To the Editor:
I was not surprised that the editorial “Don’t become an enemy of free speech, no matter how hateful it is” ended with a quote from Winston Churchill, a man whose white supremacist views have been brushed aside so that history, and this editorial, may now call him a “great leader of a different time.” Such is the power of nation states.
What is made clear time and again is that when the state, and its accomplices like Yiannopoulos, use a range of violent tactics, from tear gas and rubber bullets to the doxxing of undocumented UC Berkeley students, these methods are considered necessary violence and free speech. The police use violence to “protect” “free speech” (and the state) while Yiannopoulos’ forum, had he been allowed to spew his speech in Berkeley, would have made it incredibly dangerous for the undocumented students whose identities he was planning to reveal to a crowd of young white supremacists (and, mind you, they exist: there are plenty in Sacramento and a large population in the Bay Area, and they are more than happy to harm those they deem unfit for this society). Basically, Yiannopoulos would have been able to translate his hate speech into more hate crimes, which is what hate speech does. Regardless of the debate around whether the Constitution protects hate speech (and, really, I don’t give much of a f— about what the Constitution, a piece of paper written generations ago by rich, slave-owning white men, says), the fact of the matter is that hate speech is violence and creates a climate where the most marginalized of us are in fear of repression against our minds and our bodies.
Hate speech doesn’t care about sit-ins, vigils, and cardboard signs, though there are times when those actions are beautiful and necessary. The purpose of hate speech is to invoke violence on the marginalized. And that is why such speech must be shut down, regardless of how many views that idiot may have gotten afterwards (and keep in mind, number of views does not mean number of supporters). In order to protect the lives of our friends and families and to make a definitive stand against the fascist uprising in our country and around the world, combative tactics are necessary. If anyone was at Berkeley that night, they would recall the moment the black bloc showed up to campus. The militant bloc was met with a roar of excitement and cheers that signalled the crowd was down for what was to come. This crowd had the same goals that the black bloc did: to shut Milo down; and they knew that the bloc would get that result. Within minutes, the barricades were down, there was glass and fire, and it was obvious that the event could not take place. What commenced after the initial goal was met, were dance parties, conversations, the sharing of food and water, and an overwhelming sense of joy, solidarity, and fervent recognition that the shutdown was absolutely necessary. While the media, campus officials, and the police automatically demonize the “violent anarchists” (as the Hornet editorial wanted to point out), it was made clear that night that through those tactics of “violence” against windows and barricades, we seized the space and showed that we could care for each other and stand with strength and love in the face of hate.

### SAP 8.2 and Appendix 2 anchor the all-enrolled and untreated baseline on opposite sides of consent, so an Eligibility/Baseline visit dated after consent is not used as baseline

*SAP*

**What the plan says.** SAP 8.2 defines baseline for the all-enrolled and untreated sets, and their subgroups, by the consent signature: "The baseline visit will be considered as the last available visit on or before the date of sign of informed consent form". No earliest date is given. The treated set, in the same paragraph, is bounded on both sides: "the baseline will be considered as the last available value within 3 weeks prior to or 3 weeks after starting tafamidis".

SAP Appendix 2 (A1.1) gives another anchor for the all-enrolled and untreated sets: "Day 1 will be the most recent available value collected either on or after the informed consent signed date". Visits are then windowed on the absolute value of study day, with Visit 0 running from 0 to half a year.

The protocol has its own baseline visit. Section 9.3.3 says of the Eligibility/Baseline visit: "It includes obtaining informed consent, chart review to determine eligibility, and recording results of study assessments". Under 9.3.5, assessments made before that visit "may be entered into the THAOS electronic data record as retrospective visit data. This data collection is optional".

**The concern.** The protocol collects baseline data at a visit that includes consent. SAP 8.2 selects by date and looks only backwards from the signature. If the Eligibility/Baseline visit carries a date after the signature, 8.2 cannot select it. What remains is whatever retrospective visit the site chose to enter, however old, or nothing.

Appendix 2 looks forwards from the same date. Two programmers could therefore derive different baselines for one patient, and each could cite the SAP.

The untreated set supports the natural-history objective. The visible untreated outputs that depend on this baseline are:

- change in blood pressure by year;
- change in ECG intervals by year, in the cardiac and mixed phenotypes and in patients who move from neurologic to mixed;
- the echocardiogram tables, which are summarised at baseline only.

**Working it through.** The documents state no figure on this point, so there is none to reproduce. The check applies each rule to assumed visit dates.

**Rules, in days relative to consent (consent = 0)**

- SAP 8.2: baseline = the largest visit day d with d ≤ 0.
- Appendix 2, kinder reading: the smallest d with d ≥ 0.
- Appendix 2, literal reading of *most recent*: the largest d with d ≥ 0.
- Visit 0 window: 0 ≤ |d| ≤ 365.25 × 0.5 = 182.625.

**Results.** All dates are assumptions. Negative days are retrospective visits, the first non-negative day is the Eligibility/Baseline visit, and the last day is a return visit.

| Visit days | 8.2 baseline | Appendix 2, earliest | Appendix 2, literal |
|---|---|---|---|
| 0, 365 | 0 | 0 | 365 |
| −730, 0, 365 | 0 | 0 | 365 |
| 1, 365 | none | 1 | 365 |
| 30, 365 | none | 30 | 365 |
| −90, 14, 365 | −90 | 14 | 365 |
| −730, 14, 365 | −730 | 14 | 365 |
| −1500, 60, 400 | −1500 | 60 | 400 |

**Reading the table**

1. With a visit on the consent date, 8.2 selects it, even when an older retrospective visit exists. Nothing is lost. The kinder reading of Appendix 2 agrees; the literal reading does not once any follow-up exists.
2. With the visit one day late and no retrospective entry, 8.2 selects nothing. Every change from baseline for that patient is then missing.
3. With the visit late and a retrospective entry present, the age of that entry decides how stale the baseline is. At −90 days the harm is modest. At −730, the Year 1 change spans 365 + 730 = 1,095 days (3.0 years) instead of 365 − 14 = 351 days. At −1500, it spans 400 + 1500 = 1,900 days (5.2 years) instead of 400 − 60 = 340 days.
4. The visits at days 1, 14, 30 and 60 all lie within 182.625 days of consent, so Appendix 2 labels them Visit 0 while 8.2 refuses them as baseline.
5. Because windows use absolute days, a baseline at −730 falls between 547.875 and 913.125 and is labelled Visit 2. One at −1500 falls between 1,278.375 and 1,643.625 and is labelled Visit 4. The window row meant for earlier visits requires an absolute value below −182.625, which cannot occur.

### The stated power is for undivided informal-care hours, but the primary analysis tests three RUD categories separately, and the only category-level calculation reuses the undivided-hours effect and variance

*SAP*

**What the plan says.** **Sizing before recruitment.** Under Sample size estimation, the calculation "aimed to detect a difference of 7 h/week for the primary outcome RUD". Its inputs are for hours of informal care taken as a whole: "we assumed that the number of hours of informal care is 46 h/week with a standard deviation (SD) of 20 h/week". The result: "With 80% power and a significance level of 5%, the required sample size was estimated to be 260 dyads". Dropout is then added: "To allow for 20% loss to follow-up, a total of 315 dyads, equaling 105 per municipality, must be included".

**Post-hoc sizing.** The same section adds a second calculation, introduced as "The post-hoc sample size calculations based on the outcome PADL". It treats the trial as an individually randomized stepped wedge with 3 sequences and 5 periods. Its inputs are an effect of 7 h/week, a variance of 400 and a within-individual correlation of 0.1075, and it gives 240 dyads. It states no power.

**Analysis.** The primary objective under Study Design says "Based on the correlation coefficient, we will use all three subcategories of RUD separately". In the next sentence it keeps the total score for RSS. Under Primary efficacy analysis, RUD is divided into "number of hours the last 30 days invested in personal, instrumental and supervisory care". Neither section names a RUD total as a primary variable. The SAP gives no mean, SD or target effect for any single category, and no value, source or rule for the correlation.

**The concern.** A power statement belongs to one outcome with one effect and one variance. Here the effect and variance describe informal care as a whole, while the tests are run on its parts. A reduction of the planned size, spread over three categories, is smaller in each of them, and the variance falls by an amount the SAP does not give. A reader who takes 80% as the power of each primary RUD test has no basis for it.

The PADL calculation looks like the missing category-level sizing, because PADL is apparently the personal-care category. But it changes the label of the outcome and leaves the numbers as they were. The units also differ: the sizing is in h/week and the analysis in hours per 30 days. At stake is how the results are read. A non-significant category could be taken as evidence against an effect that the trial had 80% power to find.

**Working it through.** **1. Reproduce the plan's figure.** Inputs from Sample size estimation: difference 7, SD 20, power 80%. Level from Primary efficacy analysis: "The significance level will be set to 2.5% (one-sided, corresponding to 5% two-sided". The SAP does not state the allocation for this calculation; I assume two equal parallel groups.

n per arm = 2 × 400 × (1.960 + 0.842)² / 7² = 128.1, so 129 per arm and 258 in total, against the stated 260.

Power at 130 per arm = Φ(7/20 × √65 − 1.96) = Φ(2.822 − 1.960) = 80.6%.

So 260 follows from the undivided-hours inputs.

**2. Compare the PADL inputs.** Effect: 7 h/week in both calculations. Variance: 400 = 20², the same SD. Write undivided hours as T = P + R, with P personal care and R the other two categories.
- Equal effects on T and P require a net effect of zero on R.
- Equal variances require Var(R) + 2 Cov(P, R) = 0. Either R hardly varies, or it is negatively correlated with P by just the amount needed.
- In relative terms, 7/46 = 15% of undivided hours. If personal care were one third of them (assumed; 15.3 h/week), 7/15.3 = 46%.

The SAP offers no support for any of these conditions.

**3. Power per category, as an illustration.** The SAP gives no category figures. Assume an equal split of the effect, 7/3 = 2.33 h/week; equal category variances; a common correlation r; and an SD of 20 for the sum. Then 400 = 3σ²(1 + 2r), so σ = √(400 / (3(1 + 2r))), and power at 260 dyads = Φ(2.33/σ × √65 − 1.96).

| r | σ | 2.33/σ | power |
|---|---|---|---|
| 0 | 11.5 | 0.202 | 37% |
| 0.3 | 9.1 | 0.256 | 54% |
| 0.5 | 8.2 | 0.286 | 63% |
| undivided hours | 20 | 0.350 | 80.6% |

Now, I’m not saying that everyone should mask up and join the black bloc (though that’d be dope if they wanted to), but to recognize that such a combative tactic is effective for opposing perpetrators of hate and violence. The editorial was quick to paternalize the black bloc by reducing the tactic, and riots, to merely “emotionally” satisfying catharsis. Sure, I’ll be the first to admit that breaking the windows of banks that advocate for the destruction of the planet and the imprisonment of our comrades at Standing Rock, is cathartic indeed. But a riot is not solely emotional. A riot is in fact, deeply political and anti-capitalist, joining a history of combative tactics that have been successful in garnering results for marginalized people living within powerful states that seek to oppress them (see “The Failure of Nonviolence” by Peter Gelderloos for a history of these tactics. “How Nonviolence protects the State” by the same author is available for free on theanarchistlibrary.org). “A riot is the language of the unheard,” as Martin Luther King Jr. once said. Ironically, MLK Jr. has been whitewashed in order to pacify our communities into the use of nonviolent tactics, actions that may have some symbolic impact on our perception of the world but rarely change our conditions in a way that allows us to be more free and have more control over lives.
Hate speech may be protected by the Constitution, but a riot is the thunderous language of those who will no longer accept the conditions under which hate speech can fester. I encourage everyone to protest in the ways they see fit for themselves, and for many people, this does not include the more combative tactics of the bloc. However, when black bloc shows up, don’t condemn them. Recognize the bloc as a strategic tactic, and one that, historically, is very effective. A bloc might not always be necessary, however in the case of UC Berkeley, it was. And it won.
And no, sorry/not sorry, I’m not gonna “take off” my “black bloc outfit” to go “face-to-face with the other side,” putting me and my friends at risk of being doxxed and/or imprisoned. Strange that those who openly uphold the racist, sexist, imperialist values of this nation can do so in public and with impunity, while those who are trying to make a new world with as much freedom, care, and joy we can imagine, must remain covered or face the risk of harassment, prison sentences, or worse. Shouldn’t that tell us something?
Until next time,
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